Mio Aoki-Sherwood, a senior at Armstrong High School (AHS), has achieved a feat very few students nationwide accomplish: a perfect score on the ACT test.
The maximum score a student can earn on the ACT, which is a standardized test used for college admissions, is 36. And according to the ACT organization, of the 1.9 million students who take the test every year, only about 3,700, or .0019 percent, get the highest possible score.
“I was definitely happy when I learned about my score, and a little surprised because it was my first time taking the test so I really did not know what to expect,” Aoki-Sherwood said.
The perfect ACT score isn’t the only academic accolade Aoki-Sherwood has earned recently. Earlier this month she was also named a National Merit Finalist. It’s an impressive combination of success for the soon-to-be high school graduate.
“I am very grateful that I have been lucky enough to have access to a supportive educational environment which has allowed me to succeed at the ACT and other academic measures,” she said.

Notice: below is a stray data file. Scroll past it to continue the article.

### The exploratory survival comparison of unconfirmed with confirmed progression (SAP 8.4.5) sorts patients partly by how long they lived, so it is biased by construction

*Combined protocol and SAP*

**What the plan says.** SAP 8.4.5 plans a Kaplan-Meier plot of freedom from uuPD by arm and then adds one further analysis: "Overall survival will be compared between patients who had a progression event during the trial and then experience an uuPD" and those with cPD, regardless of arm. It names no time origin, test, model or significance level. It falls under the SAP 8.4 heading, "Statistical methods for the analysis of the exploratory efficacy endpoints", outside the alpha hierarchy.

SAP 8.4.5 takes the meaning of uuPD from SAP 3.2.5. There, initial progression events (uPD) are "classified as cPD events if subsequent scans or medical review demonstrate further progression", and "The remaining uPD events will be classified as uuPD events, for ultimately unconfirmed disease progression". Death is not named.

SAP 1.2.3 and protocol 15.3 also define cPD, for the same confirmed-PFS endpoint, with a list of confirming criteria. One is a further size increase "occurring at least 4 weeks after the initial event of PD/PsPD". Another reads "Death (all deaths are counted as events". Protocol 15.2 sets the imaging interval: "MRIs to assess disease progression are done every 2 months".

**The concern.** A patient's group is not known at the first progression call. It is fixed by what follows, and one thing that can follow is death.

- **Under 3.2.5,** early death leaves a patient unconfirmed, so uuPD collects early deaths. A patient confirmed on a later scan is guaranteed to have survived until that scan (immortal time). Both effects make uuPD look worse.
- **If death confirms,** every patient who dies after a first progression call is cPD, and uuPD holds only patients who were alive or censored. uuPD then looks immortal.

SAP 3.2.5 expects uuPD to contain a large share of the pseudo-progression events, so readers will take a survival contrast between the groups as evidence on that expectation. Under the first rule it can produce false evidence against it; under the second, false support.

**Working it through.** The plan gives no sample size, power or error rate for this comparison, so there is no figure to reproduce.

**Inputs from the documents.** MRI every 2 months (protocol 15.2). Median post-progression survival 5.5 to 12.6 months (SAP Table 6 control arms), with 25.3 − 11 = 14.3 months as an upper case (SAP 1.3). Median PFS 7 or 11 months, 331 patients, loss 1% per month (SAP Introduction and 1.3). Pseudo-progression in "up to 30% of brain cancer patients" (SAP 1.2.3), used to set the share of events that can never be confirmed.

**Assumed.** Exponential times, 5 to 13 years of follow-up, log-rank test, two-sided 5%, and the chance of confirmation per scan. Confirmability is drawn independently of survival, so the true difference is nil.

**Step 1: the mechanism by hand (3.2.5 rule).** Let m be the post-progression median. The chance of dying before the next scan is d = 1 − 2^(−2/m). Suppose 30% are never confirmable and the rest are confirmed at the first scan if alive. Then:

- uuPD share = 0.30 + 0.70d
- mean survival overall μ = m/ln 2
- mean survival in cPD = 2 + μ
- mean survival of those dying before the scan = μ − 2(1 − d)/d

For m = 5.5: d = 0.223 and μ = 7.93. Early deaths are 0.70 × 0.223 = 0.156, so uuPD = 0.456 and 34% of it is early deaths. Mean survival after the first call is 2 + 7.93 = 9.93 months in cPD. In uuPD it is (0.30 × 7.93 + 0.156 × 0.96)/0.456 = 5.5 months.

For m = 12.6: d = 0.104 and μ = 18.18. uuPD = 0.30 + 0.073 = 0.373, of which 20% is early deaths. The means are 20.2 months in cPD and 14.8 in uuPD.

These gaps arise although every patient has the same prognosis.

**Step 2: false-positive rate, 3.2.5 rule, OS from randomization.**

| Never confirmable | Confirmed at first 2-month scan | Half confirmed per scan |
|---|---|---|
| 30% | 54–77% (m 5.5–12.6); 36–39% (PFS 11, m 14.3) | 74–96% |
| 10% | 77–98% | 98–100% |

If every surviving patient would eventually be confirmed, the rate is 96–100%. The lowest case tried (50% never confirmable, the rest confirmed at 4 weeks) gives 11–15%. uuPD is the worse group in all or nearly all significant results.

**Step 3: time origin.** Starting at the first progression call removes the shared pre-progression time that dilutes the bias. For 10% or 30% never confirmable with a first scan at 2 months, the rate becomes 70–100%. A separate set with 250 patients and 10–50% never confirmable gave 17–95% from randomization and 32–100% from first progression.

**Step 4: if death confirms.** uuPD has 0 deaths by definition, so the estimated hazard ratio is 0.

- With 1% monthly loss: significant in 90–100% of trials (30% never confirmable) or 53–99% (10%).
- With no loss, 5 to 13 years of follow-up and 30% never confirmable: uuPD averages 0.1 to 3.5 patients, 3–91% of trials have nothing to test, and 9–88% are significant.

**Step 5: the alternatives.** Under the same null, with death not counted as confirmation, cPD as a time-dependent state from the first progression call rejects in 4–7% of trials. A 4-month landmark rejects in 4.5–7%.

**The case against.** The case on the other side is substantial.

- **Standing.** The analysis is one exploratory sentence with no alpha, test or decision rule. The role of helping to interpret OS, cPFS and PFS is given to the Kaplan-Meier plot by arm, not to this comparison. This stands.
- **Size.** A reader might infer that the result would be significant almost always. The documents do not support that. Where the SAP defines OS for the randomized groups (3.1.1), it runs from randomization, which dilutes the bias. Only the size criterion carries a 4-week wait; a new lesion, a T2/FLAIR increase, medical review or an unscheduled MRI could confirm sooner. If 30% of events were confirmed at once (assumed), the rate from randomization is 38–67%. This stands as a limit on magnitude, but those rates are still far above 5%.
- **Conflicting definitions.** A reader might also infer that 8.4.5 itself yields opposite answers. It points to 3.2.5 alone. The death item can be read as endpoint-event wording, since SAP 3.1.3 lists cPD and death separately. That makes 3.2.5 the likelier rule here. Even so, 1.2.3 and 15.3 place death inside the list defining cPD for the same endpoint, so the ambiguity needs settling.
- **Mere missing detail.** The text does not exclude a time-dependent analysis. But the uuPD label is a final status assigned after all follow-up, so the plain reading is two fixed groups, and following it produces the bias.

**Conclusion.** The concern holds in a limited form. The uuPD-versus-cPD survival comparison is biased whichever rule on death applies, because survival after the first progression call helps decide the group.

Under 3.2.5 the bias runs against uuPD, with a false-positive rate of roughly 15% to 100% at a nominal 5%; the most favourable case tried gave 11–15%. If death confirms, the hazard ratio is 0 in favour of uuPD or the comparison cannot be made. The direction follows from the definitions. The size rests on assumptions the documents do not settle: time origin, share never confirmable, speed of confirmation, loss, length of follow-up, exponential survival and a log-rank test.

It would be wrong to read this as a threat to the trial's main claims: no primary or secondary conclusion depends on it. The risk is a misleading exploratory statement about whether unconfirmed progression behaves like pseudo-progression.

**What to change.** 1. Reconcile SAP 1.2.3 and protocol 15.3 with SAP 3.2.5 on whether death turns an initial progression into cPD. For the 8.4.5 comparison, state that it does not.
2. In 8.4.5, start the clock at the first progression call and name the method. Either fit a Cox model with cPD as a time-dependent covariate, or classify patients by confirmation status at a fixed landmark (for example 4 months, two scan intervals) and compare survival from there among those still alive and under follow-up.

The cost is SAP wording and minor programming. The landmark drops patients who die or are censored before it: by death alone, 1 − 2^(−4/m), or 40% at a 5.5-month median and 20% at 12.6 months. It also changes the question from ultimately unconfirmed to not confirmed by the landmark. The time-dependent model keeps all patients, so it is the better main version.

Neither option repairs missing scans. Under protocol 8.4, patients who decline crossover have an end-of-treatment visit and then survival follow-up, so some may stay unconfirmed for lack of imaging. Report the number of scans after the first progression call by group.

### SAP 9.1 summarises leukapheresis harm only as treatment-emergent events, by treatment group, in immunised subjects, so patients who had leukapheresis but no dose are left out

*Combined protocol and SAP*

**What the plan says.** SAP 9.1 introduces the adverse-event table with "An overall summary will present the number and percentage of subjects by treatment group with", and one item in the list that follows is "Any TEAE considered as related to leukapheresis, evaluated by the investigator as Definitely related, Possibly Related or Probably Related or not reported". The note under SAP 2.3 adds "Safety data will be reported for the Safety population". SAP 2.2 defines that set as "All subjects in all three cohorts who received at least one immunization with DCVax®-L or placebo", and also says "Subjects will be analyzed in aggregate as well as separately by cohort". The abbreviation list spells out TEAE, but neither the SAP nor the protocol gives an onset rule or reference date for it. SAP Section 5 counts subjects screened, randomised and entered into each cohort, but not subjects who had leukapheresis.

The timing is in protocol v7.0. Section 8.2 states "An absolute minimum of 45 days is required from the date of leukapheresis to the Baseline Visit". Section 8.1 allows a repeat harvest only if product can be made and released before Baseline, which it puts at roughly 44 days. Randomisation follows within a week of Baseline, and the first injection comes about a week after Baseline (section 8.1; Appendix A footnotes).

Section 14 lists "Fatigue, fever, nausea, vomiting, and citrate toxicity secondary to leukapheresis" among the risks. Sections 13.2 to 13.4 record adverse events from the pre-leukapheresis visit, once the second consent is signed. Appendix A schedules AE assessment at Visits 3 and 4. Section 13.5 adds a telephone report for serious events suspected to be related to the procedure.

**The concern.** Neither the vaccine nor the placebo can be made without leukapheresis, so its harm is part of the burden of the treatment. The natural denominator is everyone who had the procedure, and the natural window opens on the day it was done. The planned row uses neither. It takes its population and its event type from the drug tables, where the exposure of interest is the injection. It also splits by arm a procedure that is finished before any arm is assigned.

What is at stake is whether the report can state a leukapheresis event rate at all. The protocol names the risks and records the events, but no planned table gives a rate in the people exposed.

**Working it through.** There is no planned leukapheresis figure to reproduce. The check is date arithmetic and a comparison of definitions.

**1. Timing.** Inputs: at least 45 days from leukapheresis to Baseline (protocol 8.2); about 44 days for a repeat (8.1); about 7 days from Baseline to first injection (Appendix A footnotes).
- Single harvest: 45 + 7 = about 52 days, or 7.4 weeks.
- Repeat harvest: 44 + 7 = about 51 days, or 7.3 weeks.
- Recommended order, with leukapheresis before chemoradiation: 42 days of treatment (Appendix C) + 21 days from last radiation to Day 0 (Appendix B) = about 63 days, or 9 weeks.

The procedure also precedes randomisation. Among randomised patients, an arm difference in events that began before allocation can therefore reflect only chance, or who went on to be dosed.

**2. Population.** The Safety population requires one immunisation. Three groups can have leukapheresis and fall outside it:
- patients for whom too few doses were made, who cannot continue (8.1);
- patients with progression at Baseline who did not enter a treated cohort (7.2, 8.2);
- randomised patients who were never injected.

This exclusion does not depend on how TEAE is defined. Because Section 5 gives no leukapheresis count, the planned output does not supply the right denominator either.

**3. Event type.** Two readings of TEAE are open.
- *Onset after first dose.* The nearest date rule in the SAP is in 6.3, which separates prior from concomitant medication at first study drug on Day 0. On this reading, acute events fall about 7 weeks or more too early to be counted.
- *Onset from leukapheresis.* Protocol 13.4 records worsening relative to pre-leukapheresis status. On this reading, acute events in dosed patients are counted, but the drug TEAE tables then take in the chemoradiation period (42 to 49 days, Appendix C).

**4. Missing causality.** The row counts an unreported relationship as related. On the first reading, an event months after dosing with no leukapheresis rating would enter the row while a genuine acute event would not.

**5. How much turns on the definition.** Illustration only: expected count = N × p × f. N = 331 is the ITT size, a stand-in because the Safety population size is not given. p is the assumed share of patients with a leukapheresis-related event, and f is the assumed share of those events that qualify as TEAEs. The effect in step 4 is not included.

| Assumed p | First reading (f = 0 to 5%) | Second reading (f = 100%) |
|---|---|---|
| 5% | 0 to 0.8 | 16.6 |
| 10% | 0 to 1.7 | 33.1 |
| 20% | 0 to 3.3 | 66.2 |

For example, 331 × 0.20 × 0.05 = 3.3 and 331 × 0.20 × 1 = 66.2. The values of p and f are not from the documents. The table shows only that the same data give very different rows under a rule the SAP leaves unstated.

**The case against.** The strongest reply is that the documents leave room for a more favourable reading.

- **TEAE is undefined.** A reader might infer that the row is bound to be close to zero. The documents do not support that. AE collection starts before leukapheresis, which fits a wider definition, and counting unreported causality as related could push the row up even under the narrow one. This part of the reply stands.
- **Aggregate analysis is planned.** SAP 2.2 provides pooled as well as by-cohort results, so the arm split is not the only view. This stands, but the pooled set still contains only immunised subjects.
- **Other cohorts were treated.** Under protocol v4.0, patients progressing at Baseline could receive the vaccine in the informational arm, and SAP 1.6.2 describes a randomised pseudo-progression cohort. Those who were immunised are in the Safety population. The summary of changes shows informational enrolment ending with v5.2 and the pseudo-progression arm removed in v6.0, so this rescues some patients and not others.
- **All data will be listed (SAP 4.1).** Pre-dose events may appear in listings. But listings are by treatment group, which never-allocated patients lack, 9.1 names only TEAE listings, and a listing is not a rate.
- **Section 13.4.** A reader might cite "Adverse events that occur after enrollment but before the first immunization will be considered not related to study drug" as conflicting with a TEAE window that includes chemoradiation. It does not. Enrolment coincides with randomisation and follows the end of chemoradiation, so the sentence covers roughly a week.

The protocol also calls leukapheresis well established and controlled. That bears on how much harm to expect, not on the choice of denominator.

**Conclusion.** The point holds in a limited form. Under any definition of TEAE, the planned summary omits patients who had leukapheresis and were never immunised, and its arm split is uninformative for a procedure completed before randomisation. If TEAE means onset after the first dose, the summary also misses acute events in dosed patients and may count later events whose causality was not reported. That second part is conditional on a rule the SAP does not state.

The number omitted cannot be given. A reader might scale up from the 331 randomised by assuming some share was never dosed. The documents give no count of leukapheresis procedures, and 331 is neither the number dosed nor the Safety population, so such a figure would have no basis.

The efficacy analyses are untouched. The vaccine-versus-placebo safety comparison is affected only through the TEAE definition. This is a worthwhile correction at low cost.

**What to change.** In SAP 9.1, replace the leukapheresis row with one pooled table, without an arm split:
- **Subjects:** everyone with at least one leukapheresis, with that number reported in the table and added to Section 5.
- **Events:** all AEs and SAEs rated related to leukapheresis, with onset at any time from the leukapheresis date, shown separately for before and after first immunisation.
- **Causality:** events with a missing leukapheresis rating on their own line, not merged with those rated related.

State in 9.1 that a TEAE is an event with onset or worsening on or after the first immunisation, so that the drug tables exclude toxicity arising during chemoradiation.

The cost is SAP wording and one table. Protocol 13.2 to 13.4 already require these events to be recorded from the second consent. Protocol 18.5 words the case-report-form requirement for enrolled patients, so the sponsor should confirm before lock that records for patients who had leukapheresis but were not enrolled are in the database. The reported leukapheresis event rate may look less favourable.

AHS Principal Erick Norby said Aoki-Sherwood is a driven and amazing student, and an inspiration to other scholars at the school. “We’re just so proud of her,” Norby said. “She’s so talented and deserves the success and accolades she’s earned.”
While grateful, she said she’s taking all the recognition in stride. “I’m proud, and my family is also proud of this accomplishment, but both my family and I don't like to put too much emphasis on standardized testing scores as these scores do not define or measure an individual's worth,” she said.
Aoki-Sherwood will attend Cornell College in Iowa in the fall, and Environmental Science or a similar field are her most likely area of study, though she said she’s keeping her options open. She also hopes to continue participation in extracurricular activities like orchestra and cross country.
All-in-all, earning a perfect ACT score, and being a National Merit finalist -- Aoki-Sherwood said it hasn’t changed all that much for her. Ultimately, she’s just thankful.
“One way that my score has definitely benefited me is that a lot of the institutions I applied to have offered me significant merit scholarships, including Cornell College, and I am thankful to have these opportunities that make college education more affordable for me.”